There are mixed-gender onsen baths, but they’re sort of hard to find and not very common. Just a few places in Japan are known to offer mixed-gender onsen, and even when they offer it, you can’t just call and book one. Apparently, the service is only for repeat customers or those willing to pay a lot extra. In any case, most Japanese people prefer single-gender onsen by far. If you are a tourist who wants to book a mixed-gender onsen bath, you’ll have to do some research and probably enlist the help of a Japanese-speaking friend.

Many onsen spas sell foods that are “cooked” or steamed in the natural spring waters. Eggs and steamed bean-paste buns are a favorite, as are many other delicacies, all of which are sold at or near the onsen spas where the foods were prepared. Tourists typically are surprised by this fact, but once they try the steamed buns or eggs, they change their mind about the “strangeness” of the process and become big fans of “onsen food.”

Health Benefits of Onsen Baths

There’s so much more to onsen hot springs than relaxation. Many people all over the world seek out natural springs for their therapeutic benefits. The minerals in the water are said to have many beneficial effects.

In Europe, Russia, the Mideast, and Asia, mineral-rich hot springs have been used by people for more than a thousand years as a way to acquire mental and physical health. There’s even a branch of science devoted to the study of using hot water and minerals to heal the body; it’s called balneology, which translates roughly as the “alleviation of ailments by bathing.”

What are some of the most commonly cited benefits of soaking in a hot mineral-rich tub of water? No one can prove the claims, but it is interesting to hear what some enthusiasts say about the power of warm water combined with minerals.

Skin health: Spring waters often contain silica, a known substance that can possibly help people who have rough, dry skin. Silica is in most over-the-counter skin creams and even a few prescription ones. For many years, medical doctors have treated skin problems like psoriasis and eczema with sulfur. Onsen hot spring baths in Japan and elsewhere contain a high dose of sulfur, which might help alleviate a wide range of skin ailments.

Stress reduction: Many people mention “stress reduction” when asked why they seek out onsen hot baths. Indeed, warm water can quickly relax sore, tense muscles, having the same effect that a common massage does.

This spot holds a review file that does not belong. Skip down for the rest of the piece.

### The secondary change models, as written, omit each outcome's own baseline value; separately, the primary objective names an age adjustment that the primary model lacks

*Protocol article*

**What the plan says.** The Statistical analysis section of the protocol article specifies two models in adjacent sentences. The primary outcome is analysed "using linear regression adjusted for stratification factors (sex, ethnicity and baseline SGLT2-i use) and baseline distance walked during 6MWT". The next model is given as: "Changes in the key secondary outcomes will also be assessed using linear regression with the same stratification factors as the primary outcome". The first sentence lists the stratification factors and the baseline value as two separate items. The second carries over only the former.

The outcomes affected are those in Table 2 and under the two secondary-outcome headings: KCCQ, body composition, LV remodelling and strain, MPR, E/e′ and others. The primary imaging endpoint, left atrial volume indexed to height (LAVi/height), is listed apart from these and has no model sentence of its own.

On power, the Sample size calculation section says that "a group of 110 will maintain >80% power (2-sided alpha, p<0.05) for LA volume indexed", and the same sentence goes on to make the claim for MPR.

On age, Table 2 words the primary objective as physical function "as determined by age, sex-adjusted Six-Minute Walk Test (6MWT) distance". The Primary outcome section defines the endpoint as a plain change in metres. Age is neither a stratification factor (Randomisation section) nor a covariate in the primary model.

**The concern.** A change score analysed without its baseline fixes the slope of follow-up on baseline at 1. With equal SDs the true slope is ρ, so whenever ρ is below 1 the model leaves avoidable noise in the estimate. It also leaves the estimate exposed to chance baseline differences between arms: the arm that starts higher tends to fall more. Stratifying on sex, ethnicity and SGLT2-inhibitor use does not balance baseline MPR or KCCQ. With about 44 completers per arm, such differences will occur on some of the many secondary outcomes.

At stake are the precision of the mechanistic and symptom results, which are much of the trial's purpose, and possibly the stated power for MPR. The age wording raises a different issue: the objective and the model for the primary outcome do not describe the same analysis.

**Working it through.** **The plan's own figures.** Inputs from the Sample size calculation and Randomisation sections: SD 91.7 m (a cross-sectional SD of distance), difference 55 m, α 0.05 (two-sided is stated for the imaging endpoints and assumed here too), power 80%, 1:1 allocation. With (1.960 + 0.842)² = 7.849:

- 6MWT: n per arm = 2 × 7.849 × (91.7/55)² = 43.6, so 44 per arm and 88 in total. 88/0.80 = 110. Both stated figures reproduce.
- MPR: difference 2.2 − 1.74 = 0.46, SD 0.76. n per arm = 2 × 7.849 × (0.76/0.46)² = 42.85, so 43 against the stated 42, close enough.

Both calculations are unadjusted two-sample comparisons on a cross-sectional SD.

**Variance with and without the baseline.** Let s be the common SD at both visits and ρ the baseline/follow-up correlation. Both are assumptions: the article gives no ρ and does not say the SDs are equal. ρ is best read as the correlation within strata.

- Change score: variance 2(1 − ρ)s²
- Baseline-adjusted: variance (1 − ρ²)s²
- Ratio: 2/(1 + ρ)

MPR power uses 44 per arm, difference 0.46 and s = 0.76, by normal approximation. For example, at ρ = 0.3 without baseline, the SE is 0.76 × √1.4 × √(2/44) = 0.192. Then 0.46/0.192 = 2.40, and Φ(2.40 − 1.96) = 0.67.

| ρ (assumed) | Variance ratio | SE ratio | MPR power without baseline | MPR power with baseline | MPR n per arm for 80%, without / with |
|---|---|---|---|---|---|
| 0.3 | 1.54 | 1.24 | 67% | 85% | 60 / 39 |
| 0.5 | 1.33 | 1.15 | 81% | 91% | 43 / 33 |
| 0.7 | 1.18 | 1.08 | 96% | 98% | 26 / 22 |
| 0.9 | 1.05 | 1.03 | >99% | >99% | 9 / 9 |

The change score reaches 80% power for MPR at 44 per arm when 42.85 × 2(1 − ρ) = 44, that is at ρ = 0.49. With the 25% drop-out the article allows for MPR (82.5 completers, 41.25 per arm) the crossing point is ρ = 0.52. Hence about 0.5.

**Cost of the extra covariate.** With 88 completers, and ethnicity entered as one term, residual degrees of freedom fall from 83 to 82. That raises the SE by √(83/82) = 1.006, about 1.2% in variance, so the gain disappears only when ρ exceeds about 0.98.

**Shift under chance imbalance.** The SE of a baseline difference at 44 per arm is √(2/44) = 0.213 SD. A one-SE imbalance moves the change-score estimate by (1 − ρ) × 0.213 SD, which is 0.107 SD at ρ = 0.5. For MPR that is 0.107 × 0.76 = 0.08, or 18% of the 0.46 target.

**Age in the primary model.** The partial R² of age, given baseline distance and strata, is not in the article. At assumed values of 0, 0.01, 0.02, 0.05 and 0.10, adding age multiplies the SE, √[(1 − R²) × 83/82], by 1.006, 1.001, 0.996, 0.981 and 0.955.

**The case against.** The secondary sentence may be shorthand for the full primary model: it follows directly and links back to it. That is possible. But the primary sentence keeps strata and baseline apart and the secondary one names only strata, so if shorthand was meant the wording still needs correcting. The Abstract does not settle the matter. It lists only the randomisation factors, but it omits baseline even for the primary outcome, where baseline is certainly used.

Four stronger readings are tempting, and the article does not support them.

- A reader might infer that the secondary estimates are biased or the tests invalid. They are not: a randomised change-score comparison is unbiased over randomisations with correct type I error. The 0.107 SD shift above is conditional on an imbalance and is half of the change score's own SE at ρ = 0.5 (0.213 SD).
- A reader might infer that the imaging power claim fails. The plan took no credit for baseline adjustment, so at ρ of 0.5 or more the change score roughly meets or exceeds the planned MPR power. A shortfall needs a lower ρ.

As a sleep aid: Some onsen hot bath enthusiasts have noticed that they are able to fall asleep faster after sitting in a mineral spring onsen. No one knows exactly why this might be so, but it could be related to the fact that the body’s temperature goes up and the quickly falls after leaving the bath. The common response appears to be deeper, more rejuvenating sleep.

Circulation: Some studies have shown that onsen users absorb moderate doses of calcium and other substances, notably sodium bicarbonate while bathing in natural hot spring waters. Both of those things are thought to help with better blood circulation and a more resilient oxygen transport system in the human body.

Pain reduction: Heat has long been used by physicians and physical therapists to reduce pain on the spot. Anyone who has ever had a sore back or shoulder knows the power of a hot bath. Mineral baths like onsen hot springs are even better, apparently, because they contain beneficial minerals.

Becoming buoyant in a hot bath like an onsen is a good way to relieve stress from joints and bones, even temporarily. The longer-term effect can mean a better range of motion and a generally lower pain level all over the body.

Note: Never use a bath or any self-prescribed treatment for pain or illnesses. Always speak with your doctor or another health professional before beginning any type of therapeutic regimen. The above points about the possible benefits of onsen hot spring bathing are meant for information and educational purposes only, and should not be viewed as medical advice in any way.

Do the Right Thing

Be a polite tourist by following local customs while at a Japanese onsen. Read up on onsen etiquette and try to abide by all the “onsen etiquette” that is common among the Japanese. The primary thing to remember is that you need to clean yourself completely in the showering area before entering the hot water of the onsen. The water is clean and pure, which is why the Japanese are such sticklers for cleanliness when it comes to their onsen hot springs bath experience.

Keep in mind that you are a visitor in Japan, so there’s even a higher standard you should strive to uphold. Not only are you representing your own country, but you should also be considerate of the people and their customs in a place where everyone, even children and old people, makes an effort to help you enjoy your stay in Japan.

Don’t take advantage of the incredible hospitality of the Japanese people. They are some of the friendliest, most trusting, kindest, and considerate people in the world. Treat them with the respect that they offer to you, and your time in Japan will be memorable. You will no doubt make a few life-long friends.

Finally, don’t splash about or speak in a loud voice while in the onsen baths. People are there to relax and just basically zone out most of the time, so make an effort to maintain a serene, quiet atmosphere. Above all, enjoy the wonderful onsen hot spring baths in Japan. There is nothing as relaxing as calming as the warm mineral waters from deep in the earth’s crust.

Leave a Reply

Your email address will not be published. Required fields are marked *

This site uses Akismet to reduce spam. Learn how your comment data is processed.